Can Japan Reconcile Its Energy Policy Environmental Sciences

Essay add: 11-01-2017, 20:34   /   Views: 101

Japan is an intriguing Country. It is the 3rd largest economy in the World with a GDP of US$ 4.19 trillion. Yet Japan is an acutely energy poor Country with only 4% of its energy supply needs met domestically. Japan's also has the highest Oil dependency for the advance economies. Its level of industrialization has also caused it to produce a high amount of CO2 emissions and it is the 4th largest contributor to CO2 emissions in the World. Japan has ambitious Kyoto protocol obligations that would be very difficult to meet without losing its competitiveness in the Asia region. Japan's nuclear programme, which it viewed as a strategy for CO2 emissions reduction and energy security has been under threat due to recent safety concerns. With these challenges facing it, what strategies can Japan adopt to reconcile its energy policy concerns with its CO2 reduction obligations? Japan's choices come with implications for its economic growth and sustainability of the environment.

Japan is an archipelago Nation located in Northeastern Asia. Japan's four main islands and more than 4,000 small islands cover a total area of 377,872 square kilometers. Japan has a population of 130 million. Japan's GDP per capita is US34, 000 [] . Japan's economy accounts for 7% of Global GDP coming only after the United States (22%) and China (12%). Japan is the home of several iconic manufacturing brands such as Toyota, Nissan, Honda, Sony, and Panasonic. In its domestic market Japan's industries have a virtual monopoly. Japan's research and development capabilities are second to only the United States [] .

Japan is also faced with huge challenges. Japan is an acutely resource poor Country. Japan imports most of its energy needs. In 1977, it imported 77% of its energy needs. By 2005 it was 78% of and by 2020 it is projected that it would reach 82% [] . Since the end of the 1980s, Japan's oil imports Asian countries such as Indonesia and China have decreased; and Japan has been relying to an ever greater degree on oil from the Middle East, which now provides around 90% of Japan's oil imports. It is quite clear that its energy supply structure is even more fragile than any other industrial Nation. Under these conditions, reducing energy risk by securing stable supplies will continue to be a critical issue for Japan's Governments.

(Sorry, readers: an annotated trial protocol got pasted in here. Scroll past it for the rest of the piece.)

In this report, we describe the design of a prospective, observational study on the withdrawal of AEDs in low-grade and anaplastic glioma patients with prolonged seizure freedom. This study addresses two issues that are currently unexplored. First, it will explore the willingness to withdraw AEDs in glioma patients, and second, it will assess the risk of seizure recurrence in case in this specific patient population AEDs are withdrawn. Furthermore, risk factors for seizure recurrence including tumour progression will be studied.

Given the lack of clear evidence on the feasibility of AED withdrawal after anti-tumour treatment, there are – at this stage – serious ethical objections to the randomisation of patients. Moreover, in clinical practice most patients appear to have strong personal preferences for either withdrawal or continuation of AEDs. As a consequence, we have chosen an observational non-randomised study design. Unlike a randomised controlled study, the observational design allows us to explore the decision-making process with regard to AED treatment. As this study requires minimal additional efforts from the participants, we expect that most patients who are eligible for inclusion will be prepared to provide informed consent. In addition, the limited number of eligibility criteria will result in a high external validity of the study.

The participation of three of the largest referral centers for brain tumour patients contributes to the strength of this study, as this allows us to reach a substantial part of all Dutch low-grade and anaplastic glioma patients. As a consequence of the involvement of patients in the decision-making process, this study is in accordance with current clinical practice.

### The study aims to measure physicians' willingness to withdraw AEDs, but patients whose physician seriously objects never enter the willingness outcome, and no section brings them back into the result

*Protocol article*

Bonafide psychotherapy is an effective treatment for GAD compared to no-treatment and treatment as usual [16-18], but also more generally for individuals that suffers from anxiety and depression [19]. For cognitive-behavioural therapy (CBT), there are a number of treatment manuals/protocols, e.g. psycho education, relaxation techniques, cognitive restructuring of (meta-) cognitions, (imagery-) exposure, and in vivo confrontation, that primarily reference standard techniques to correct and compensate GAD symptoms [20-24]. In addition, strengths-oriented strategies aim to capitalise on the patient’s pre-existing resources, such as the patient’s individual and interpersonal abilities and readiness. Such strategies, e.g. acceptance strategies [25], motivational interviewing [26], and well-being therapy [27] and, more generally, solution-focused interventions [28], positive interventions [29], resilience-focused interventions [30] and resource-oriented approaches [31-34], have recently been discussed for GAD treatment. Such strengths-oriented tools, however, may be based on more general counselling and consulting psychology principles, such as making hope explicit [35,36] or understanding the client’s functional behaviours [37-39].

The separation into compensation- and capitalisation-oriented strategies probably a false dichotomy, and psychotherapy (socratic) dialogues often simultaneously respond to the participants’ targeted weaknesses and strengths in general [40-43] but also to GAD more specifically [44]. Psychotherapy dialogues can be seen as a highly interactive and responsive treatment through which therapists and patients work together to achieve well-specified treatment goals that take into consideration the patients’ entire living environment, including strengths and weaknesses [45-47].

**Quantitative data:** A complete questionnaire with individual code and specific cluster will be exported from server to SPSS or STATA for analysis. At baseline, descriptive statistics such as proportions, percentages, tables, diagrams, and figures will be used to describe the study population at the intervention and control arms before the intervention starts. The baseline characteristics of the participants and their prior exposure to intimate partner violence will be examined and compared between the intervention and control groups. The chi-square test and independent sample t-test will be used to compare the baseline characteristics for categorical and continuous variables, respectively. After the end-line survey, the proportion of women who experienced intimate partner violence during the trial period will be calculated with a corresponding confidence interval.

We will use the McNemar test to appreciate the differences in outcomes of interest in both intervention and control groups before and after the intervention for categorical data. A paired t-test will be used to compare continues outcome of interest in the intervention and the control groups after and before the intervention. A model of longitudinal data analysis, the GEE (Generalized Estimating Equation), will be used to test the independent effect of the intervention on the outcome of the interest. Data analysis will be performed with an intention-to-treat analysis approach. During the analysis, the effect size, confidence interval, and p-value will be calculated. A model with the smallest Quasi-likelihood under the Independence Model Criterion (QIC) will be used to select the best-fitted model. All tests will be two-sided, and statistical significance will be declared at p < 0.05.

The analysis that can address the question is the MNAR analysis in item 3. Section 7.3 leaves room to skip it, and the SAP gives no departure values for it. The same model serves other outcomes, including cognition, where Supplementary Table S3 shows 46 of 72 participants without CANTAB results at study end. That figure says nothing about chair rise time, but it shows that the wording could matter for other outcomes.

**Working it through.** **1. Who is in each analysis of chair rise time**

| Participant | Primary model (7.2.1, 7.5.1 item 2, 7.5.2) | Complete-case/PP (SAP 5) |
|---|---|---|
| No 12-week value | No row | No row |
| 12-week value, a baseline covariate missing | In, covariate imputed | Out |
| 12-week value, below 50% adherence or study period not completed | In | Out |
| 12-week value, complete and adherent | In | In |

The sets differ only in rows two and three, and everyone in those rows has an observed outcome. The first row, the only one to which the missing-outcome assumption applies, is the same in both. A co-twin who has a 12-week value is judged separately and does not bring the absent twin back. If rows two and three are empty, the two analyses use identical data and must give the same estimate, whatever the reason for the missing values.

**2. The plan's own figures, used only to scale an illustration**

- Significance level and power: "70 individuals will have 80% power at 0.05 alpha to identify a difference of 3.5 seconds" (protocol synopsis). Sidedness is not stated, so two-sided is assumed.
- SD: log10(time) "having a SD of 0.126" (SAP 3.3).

Except during the oil crises of 1973, Japan's energy demand has been on the steady increase. Growth in demand has been more predominant in the residential and commercial sectors while the industrial sector demand has remained fairly steady [] . This lack of growth is likely due to a slow GDP growth rate as well as improved efficiencies.

Despite Japans' energy efficiency brought on by the necessity of its imported fuel dependence and well developed research and development capabilities.

Japan is still struggling to remain competitive in a region with economies that are growing at breakneck pace. China, India and Vietnam and South Korea GDP grew 9%; 7%; 6% and 2.02% respectively compared to Japan's -.7% contraction. Maintaining competitive advantage would imply Japan lowering its manufacturing costs as well as developing better products. To lower manufacturing costs, energy costs (as well as other costs would need to reduce) but how can Japan lower its costs when cheaper energy sources tend to be those which contribute the greatest amount to CO2 emissions like Coal and Oil.

Japan also faces the challenge of reducing greenhouse gas emission in line with the United Nations Framework Convention on Climate Change (UNFCCC) Kyoto protocol and the Copenhagen Convention. Fossil fuels account for 81% of Japan's energy needs and it is the world's 4th largest contributor to greenhouse gas emissions. Japan has outlined a strategy for mitigation based mainly on nuclear energy and renewable energy development. Japan has chosen to take a leading role in t the reduction of CO2 emissions and has committed to reducing its emissions to 6% below 1990 levels. It is important to note that when Japan committed to this target it's Nuclear power programme were on course until the two Nuclear plant shutdown incident of 2005 and 2007. Without these incidents Japan had projected that by 2005 it would have reduced its GHG emissions to about 4% below the base Year levels [] . In the emerging renewable industry Japan is equally a relevant player. Japan is also the world's leading manufacturer of solar photovoltaic technology [] and second largest manufacturer of Wind Technology - it would very likely have been first if it were not for its recent economic woes. Japan's research and technology second perhaps only to the United States has a distinct advantage in its ability not to produce new devices and technology but to perfect it [] - a very important advantage when we consider the teething problems of the renewable energy industry that has the technology but are not cost efficient without subsidies.